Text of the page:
A nonprofit nuclear power advocacy group in California has called on the Federal Energy Regulatory Commission to review California regulators' decision to approve the retirement of Pacific Gas and Electric Co.'s 2.24-GW Diablo Canyon nuclear plant in 2025.
The Californians for Green Nuclear Power's complaint asked FERC to launch an investigation into whether the California Public Utilities Commission, California ISO, California State Water Resources Control Board, and California State Lands Commission violated mandatory reliability standards when they approved Diablo Canyon's retirement "without first properly analyzing the adverse bulk electric system and adverse bulk natural gas system consequences."
The complaint also alleged that the North American Electric Reliability Corp., which crafts and enforces the reliability standards for the bulk power system, and the Western Electricity Coordinating Council, a regional compliance authority of NERC, "failed to conduct proper oversight or enforce NERC's reliability standards to prevent reliability standards violations caused by removing [Diablo Canyon's] 2,240 MW from the California electric grid."
A major concern for the group is that most of the state's natural gas-fired generation is vulnerable to earthquakes and slow aseismic creep that can damage pipelines. And this is a problem because about 60% of California's dispatchable generation is fueled by natural gas, and 95% of that gas is imported from other states.
The complaint also noted that Diablo Canyon is California's largest generator and provides about 10% of the power produced in the state. And the power produced ty that facility is carbon-free, reliable, and fuel secure since it operates independently of the state's aging and vulnerable gas transmission and storage system.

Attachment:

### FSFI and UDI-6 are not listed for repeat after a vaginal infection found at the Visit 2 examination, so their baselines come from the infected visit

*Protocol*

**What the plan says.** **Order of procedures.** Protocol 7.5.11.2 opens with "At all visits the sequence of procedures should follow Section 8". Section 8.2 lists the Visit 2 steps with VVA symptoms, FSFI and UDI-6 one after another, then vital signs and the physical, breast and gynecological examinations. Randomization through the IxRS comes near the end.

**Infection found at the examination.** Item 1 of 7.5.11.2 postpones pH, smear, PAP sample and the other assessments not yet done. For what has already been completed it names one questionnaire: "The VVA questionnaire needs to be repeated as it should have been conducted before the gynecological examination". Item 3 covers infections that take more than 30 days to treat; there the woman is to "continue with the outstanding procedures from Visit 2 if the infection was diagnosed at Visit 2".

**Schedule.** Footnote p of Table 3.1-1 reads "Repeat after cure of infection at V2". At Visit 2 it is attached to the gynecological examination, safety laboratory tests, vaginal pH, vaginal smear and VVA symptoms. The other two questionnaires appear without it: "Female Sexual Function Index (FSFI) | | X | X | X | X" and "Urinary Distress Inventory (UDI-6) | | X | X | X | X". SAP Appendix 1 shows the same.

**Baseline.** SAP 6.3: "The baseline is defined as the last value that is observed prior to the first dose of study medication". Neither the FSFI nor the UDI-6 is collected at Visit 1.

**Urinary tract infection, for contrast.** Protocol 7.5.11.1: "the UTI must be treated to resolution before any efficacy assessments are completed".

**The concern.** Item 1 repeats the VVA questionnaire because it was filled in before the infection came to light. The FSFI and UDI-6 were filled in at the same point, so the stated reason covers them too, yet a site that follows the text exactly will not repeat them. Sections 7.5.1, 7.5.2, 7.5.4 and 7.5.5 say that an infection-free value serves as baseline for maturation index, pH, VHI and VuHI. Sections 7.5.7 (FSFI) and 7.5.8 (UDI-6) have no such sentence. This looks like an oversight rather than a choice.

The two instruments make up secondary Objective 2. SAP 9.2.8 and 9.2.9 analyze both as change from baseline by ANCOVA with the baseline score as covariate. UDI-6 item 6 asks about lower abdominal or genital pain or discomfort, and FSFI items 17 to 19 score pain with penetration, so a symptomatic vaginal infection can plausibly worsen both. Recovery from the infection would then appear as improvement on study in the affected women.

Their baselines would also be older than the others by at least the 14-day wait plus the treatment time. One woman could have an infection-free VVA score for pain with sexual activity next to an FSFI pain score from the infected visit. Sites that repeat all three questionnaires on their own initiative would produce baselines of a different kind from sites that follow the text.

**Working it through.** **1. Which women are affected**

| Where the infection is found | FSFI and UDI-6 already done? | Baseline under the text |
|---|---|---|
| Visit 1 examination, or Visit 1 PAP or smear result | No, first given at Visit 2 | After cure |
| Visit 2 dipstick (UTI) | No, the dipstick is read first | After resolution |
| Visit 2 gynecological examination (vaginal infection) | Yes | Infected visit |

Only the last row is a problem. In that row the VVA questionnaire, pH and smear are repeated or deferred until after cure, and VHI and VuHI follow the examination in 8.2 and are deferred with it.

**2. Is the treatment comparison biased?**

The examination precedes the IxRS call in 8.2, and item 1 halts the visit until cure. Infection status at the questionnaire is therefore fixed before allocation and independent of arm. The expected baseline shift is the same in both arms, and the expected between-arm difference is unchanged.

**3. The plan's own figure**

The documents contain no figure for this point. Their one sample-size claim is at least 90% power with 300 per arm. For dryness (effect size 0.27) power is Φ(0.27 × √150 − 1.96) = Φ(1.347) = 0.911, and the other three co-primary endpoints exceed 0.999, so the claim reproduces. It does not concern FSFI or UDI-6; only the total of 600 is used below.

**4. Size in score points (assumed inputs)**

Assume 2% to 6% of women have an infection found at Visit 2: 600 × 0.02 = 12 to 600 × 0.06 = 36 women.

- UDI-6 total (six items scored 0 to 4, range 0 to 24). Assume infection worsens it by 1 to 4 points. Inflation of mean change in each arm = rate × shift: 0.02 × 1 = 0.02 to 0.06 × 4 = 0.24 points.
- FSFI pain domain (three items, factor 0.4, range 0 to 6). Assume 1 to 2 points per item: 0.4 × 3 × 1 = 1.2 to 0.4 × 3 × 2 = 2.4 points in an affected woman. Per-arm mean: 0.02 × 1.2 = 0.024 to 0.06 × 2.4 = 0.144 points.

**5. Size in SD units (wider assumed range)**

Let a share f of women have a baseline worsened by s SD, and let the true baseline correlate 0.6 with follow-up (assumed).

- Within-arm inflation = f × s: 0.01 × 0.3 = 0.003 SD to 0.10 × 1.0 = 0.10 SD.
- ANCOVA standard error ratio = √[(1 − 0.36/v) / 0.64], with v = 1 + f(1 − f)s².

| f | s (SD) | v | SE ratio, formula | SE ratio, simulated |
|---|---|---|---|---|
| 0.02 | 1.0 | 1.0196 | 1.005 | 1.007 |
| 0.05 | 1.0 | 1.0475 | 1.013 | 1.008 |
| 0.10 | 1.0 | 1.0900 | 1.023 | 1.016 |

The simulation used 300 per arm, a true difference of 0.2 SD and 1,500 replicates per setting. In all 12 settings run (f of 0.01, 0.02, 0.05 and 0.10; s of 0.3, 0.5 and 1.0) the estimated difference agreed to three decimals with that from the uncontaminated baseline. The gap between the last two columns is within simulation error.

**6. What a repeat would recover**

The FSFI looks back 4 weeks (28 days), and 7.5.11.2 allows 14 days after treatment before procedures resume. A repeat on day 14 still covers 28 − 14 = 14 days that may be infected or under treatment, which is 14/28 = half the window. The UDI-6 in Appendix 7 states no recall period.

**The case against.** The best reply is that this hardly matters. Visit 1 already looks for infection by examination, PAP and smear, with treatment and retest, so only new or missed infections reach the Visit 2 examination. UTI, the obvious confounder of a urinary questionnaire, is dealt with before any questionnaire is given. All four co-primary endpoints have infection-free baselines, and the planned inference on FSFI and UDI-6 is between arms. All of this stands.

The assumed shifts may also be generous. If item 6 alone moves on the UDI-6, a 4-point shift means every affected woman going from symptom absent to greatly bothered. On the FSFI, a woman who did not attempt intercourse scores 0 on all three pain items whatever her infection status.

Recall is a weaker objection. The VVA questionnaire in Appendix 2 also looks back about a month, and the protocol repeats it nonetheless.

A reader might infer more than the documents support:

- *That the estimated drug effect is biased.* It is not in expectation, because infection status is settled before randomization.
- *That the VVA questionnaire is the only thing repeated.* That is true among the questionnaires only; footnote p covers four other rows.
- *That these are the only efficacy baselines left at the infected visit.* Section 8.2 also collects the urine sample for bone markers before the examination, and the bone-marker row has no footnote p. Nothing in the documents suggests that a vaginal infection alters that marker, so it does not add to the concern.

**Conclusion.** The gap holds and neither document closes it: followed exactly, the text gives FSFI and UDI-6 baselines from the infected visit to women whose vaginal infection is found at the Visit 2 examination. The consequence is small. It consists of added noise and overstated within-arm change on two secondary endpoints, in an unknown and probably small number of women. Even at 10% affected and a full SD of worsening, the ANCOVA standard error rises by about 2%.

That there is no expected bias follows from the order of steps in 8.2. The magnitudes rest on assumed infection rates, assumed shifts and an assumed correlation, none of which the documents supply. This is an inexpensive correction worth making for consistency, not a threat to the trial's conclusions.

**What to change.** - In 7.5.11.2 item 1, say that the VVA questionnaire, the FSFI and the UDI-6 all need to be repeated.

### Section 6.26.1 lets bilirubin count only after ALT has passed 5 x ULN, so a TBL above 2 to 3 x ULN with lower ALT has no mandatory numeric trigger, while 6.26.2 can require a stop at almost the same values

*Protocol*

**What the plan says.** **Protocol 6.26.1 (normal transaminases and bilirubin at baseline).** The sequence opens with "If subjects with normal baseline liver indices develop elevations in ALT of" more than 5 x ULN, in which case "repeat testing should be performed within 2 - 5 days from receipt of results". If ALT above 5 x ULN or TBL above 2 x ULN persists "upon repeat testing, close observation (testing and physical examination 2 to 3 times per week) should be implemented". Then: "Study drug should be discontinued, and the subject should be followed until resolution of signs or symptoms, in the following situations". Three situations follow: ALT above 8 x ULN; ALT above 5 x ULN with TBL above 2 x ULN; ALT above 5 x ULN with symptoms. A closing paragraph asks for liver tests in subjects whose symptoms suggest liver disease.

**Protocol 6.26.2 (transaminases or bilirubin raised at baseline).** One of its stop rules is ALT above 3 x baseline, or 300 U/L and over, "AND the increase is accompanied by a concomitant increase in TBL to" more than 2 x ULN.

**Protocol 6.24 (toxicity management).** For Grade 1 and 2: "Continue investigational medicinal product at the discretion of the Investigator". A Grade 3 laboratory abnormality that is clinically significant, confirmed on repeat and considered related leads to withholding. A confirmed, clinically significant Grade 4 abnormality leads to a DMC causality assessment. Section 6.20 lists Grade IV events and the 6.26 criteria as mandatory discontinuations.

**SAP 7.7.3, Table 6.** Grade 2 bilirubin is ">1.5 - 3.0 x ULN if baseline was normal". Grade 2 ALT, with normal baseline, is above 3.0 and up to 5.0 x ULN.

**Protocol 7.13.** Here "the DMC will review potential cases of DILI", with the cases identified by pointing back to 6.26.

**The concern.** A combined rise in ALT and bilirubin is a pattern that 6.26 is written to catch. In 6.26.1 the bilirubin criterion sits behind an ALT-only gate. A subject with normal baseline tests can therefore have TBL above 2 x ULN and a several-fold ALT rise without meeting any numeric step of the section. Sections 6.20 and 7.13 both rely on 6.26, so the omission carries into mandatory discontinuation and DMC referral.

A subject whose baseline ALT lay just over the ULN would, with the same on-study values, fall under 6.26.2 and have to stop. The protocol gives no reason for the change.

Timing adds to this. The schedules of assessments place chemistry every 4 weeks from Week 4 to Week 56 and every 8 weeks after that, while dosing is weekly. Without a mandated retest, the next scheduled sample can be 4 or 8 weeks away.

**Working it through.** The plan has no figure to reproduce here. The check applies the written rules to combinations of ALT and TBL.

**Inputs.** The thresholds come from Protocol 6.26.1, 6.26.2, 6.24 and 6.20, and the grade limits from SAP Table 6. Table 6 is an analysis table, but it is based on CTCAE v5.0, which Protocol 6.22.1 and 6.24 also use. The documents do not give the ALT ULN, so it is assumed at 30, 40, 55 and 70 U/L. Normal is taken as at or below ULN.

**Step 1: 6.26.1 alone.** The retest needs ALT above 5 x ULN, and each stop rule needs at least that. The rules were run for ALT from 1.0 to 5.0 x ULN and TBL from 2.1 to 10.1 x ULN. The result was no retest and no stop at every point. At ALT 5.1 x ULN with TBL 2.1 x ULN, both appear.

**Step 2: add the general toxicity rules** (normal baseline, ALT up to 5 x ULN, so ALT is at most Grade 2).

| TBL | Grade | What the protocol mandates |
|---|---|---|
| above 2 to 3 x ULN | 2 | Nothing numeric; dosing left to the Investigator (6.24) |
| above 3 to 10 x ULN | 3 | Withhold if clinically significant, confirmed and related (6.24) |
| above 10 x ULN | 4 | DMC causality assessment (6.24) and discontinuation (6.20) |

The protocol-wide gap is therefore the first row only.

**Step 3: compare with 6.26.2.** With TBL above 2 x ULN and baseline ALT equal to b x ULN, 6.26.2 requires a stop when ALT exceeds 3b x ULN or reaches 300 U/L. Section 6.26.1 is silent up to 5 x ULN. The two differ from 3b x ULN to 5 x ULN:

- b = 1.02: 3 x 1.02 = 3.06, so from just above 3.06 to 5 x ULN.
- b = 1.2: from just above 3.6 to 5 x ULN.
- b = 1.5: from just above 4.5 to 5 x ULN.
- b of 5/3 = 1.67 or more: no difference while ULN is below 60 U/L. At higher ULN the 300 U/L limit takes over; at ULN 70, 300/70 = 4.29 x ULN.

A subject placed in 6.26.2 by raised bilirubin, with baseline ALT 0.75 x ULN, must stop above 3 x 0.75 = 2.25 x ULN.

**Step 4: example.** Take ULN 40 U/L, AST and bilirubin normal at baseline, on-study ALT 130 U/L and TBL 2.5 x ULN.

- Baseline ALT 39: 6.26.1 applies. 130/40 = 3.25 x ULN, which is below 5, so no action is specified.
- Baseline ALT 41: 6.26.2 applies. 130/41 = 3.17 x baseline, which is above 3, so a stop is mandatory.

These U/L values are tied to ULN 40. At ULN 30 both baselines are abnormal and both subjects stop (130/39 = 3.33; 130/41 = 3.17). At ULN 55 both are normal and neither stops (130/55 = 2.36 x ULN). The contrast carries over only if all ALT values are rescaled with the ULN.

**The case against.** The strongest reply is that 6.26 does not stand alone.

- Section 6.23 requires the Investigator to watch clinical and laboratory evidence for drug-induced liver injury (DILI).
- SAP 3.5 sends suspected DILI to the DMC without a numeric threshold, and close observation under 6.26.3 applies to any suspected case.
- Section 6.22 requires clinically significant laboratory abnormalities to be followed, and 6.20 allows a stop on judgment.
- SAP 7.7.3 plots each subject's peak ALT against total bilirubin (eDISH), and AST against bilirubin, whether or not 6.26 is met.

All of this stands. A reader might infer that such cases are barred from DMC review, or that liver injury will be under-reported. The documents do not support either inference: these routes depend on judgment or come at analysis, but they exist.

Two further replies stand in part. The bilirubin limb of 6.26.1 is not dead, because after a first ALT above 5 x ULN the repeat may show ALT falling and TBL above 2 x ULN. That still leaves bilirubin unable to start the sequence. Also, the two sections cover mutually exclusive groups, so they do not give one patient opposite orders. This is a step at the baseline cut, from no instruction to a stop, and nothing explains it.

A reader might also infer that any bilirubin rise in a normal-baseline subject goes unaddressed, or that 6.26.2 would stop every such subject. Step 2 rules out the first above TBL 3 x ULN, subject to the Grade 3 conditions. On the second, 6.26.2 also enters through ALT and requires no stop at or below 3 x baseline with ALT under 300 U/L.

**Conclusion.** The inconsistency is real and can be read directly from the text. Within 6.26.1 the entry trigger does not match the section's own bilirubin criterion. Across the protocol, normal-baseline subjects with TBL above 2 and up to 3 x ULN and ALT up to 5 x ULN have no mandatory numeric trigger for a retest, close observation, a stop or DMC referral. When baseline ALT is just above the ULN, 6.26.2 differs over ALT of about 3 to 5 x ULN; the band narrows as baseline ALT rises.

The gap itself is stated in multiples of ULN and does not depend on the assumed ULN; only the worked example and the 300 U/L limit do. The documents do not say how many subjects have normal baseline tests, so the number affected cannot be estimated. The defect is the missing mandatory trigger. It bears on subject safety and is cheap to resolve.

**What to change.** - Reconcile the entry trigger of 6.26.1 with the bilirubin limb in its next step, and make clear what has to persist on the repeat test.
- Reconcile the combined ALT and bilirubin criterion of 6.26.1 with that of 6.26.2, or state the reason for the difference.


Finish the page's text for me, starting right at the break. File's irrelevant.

In addition, the complaint lamented California's already high level of dependence on power imported from other states, which contributed to the August 2020 blackouts in the state. The group contended that those blackouts were not an isolated incident but a consequence of "much larger systemic reliability challenges that will only be made worse by the voluntary closure of [Diablo Canyon]."
The group also said the use of certain tools to maintain grid reliability, such as preemptive power shutoffs in the case of wildfires and adverse weather events, could present additional reliability challenges because they are likely to be used more frequently going forward.
As such, "there are significant reliability benefits to both the bulk electrical and bulk natural gas systems in California associated with the continued safe operation beyond 2025 of PG&E's [Diablo Canyon] as well as the re-commissioning of the San Onofre Nuclear Generating Station that ceased operations in 2012," the group said in the complaint.
Two units at San Onofre were retired after replacement components did not perform as expected and repairs were deemed too costly to be economic. Dismantlement of structures at San Onofre began this year.
In 2016 PG&E proposed retiring Diablo Canyon in conjunction with the expiration of the units' Nuclear Regulatory Commission licenses, on Nov. 24, 2024, for unit 1, and Aug. 26, 2025, for unit 2. The CPUC approved the retirement plan in 2018. (FERC docket EL21-13)
Jasmin Melvin is a reporter with S&P Global Platts. S&P Global Market Intelligence and S&P Global Platts are owned by S&P Global Inc.